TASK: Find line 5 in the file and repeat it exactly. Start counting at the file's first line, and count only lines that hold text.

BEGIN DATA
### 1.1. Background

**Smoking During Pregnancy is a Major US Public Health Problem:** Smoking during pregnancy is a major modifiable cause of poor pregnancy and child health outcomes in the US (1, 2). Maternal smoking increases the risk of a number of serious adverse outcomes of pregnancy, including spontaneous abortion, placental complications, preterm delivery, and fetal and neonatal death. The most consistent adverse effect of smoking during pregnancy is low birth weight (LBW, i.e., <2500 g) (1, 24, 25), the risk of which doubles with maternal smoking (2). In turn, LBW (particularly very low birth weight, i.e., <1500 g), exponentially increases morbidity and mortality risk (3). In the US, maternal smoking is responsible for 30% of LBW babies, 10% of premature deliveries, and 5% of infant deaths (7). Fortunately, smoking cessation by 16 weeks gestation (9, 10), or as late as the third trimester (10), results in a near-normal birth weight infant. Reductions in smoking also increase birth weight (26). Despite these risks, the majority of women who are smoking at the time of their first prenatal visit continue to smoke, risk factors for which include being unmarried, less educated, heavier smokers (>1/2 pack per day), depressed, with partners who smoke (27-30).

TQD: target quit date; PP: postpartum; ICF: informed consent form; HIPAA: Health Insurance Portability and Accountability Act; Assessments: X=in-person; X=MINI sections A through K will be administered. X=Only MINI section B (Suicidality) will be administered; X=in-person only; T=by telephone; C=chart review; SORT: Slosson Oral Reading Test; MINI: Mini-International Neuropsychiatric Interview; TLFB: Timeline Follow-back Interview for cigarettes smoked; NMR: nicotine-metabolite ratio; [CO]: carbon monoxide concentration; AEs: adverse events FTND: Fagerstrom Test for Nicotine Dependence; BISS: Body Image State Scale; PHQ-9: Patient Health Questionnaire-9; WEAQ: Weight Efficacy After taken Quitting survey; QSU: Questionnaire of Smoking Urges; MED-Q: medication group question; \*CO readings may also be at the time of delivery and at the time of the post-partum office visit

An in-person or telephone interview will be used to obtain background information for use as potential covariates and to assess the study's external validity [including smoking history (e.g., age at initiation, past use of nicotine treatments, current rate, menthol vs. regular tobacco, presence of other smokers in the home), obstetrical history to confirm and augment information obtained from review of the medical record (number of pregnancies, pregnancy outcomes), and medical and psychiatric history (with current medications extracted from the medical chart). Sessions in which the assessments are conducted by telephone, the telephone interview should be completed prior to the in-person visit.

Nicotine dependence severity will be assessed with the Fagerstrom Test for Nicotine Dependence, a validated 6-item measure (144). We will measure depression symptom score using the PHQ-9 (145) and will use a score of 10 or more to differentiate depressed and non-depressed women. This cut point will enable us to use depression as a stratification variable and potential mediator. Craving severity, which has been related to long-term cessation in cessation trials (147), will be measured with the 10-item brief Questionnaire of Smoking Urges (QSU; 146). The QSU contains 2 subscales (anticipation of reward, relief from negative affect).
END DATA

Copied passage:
Nicotine dependence severity will be assessed with the Fagerstrom Test for Nicotine Dependence, a validated 6-item measure (144). We will measure depression symptom score using the PHQ-9 (145) and will use a score of 10 or more to differentiate depressed and non-depressed women. This cut point will enable us to use depression as a stratification variable and potential mediator. Craving severity, which has been related to long-term cessation in cessation trials (147), will be measured with the 10-item brief Questionnaire of Smoking Urges (QSU; 146). The QSU contains 2 subscales (anticipation of reward, relief from negative affect).